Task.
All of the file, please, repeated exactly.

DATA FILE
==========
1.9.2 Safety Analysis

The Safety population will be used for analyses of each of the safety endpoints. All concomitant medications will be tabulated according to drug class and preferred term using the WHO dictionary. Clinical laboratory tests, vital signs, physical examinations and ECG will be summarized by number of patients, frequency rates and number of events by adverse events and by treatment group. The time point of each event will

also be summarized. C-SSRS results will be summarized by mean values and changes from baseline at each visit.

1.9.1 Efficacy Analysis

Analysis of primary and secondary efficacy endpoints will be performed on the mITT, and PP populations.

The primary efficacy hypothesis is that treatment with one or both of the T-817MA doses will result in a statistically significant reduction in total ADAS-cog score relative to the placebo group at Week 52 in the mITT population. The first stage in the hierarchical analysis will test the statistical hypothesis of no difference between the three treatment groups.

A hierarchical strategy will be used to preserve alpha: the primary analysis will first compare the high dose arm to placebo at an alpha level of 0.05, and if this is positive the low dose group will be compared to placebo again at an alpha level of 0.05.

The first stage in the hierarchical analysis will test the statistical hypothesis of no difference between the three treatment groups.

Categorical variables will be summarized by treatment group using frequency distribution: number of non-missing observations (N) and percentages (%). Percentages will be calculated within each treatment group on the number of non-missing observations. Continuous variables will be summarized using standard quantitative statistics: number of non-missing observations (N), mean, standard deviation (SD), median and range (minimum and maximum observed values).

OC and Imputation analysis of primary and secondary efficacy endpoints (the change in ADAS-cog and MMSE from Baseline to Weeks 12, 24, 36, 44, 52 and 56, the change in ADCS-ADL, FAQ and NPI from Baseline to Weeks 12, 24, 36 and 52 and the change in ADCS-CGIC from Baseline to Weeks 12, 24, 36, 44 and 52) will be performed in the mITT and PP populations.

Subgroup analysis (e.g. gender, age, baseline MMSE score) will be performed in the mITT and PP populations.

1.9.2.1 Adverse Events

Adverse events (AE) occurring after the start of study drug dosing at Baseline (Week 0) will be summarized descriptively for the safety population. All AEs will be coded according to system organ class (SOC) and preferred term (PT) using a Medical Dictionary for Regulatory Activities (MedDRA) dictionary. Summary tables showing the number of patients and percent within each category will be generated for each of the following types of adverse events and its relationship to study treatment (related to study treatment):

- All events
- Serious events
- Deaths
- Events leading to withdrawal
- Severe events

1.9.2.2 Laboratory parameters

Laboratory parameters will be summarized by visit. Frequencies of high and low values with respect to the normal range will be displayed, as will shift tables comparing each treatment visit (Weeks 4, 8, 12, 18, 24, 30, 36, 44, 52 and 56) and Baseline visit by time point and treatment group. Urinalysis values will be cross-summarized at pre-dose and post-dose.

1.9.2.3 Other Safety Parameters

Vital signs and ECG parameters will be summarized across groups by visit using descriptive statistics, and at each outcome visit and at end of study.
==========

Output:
1.9.2 Safety Analysis

The Safety population will be used for analyses of each of the safety endpoints. All concomitant medications will be tabulated according to drug class and preferred term using the WHO dictionary. Clinical laboratory tests, vital signs, physical examinations and ECG will be summarized by number of patients, frequency rates and number of events by adverse events and by treatment group. The time point of each event will

also be summarized. C-SSRS results will be summarized by mean values and changes from baseline at each visit.

1.9.1 Efficacy Analysis

Analysis of primary and secondary efficacy endpoints will be performed on the mITT, and PP populations.

The primary efficacy hypothesis is that treatment with one or both of the T-817MA doses will result in a statistically significant reduction in total ADAS-cog score relative to the placebo group at Week 52 in the mITT population. The first stage in the hierarchical analysis will test the statistical hypothesis of no difference between the three treatment groups.

A hierarchical strategy will be used to preserve alpha: the primary analysis will first compare the high dose arm to placebo at an alpha level of 0.05, and if this is positive the low dose group will be compared to placebo again at an alpha level of 0.05.

The first stage in the hierarchical analysis will test the statistical hypothesis of no difference between the three treatment groups.

Categorical variables will be summarized by treatment group using frequency distribution: number of non-missing observations (N) and percentages (%). Percentages will be calculated within each treatment group on the number of non-missing observations. Continuous variables will be summarized using standard quantitative statistics: number of non-missing observations (N), mean, standard deviation (SD), median and range (minimum and maximum observed values).

OC and Imputation analysis of primary and secondary efficacy endpoints (the change in ADAS-cog and MMSE from Baseline to Weeks 12, 24, 36, 44, 52 and 56, the change in ADCS-ADL, FAQ and NPI from Baseline to Weeks 12, 24, 36 and 52 and the change in ADCS-CGIC from Baseline to Weeks 12, 24, 36, 44 and 52) will be performed in the mITT and PP populations.

Subgroup analysis (e.g. gender, age, baseline MMSE score) will be performed in the mITT and PP populations.

1.9.2.1 Adverse Events

Adverse events (AE) occurring after the start of study drug dosing at Baseline (Week 0) will be summarized descriptively for the safety population. All AEs will be coded according to system organ class (SOC) and preferred term (PT) using a Medical Dictionary for Regulatory Activities (MedDRA) dictionary. Summary tables showing the number of patients and percent within each category will be generated for each of the following types of adverse events and its relationship to study treatment (related to study treatment):

- All events
- Serious events
- Deaths
- Events leading to withdrawal
- Severe events

1.9.2.2 Laboratory parameters

Laboratory parameters will be summarized by visit. Frequencies of high and low values with respect to the normal range will be displayed, as will shift tables comparing each treatment visit (Weeks 4, 8, 12, 18, 24, 30, 36, 44, 52 and 56) and Baseline visit by time point and treatment group. Urinalysis values will be cross-summarized at pre-dose and post-dose.

1.9.2.3 Other Safety Parameters

Vital signs and ECG parameters will be summarized across groups by visit using descriptive statistics, and at each outcome visit and at end of study.